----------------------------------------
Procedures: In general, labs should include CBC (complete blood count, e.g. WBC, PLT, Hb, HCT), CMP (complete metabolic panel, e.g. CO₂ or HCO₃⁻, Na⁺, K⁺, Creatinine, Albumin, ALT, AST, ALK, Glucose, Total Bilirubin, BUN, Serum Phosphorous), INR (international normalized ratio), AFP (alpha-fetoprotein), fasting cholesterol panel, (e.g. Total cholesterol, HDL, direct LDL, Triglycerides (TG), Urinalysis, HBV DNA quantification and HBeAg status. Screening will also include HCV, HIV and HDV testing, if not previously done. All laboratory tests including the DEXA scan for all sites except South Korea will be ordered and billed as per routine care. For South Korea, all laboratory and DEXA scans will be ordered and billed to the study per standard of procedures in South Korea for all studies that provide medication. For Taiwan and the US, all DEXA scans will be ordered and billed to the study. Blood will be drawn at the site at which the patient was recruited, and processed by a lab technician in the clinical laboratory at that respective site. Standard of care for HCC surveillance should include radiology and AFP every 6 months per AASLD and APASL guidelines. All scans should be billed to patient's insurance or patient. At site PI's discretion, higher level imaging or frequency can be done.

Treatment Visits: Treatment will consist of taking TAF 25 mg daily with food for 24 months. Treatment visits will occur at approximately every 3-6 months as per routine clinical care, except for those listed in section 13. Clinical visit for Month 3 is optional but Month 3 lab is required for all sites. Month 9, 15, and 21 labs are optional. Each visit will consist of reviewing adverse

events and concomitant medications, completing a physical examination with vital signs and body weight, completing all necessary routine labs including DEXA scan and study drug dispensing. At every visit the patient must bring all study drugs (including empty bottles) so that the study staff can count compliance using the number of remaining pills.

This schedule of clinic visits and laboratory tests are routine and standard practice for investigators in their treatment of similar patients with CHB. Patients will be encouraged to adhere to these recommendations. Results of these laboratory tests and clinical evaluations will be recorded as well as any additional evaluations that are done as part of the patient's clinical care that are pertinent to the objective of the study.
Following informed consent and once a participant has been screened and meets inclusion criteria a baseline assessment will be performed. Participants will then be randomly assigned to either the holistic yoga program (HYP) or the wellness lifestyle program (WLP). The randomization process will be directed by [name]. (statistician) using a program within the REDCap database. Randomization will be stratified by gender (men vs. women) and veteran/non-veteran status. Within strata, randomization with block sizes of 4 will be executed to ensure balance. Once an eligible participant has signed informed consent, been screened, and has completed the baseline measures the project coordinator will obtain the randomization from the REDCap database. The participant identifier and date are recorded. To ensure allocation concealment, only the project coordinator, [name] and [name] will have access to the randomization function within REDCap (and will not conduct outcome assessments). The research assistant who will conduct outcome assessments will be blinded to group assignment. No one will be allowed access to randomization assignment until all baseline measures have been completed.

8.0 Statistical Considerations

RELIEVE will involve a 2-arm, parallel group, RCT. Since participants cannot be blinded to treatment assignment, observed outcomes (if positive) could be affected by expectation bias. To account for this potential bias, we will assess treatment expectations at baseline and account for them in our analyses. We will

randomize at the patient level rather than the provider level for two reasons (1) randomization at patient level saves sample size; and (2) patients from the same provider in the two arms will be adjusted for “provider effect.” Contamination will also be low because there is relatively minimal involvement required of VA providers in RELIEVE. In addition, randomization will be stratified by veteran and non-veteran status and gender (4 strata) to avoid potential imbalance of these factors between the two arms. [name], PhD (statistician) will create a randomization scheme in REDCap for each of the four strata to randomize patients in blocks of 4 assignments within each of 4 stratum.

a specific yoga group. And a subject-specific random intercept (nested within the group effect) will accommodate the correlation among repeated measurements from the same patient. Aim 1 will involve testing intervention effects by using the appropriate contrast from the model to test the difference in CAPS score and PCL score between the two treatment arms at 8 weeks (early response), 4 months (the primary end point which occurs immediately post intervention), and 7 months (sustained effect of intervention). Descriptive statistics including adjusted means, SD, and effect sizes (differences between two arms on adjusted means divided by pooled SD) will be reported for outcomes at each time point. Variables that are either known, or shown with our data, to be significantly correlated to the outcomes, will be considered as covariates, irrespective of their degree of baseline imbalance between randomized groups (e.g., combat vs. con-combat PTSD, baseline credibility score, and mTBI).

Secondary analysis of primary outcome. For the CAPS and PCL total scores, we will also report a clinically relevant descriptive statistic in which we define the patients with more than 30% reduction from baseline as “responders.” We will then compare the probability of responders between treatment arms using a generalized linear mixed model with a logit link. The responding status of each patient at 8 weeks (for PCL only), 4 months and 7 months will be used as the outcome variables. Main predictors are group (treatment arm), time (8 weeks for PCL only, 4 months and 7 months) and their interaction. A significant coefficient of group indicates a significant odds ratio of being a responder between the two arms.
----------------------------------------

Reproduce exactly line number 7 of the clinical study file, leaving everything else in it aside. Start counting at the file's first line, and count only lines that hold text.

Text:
RELIEVE will involve a 2-arm, parallel group, RCT. Since participants cannot be blinded to treatment assignment, observed outcomes (if positive) could be affected by expectation bias. To account for this potential bias, we will assess treatment expectations at baseline and account for them in our analyses. We will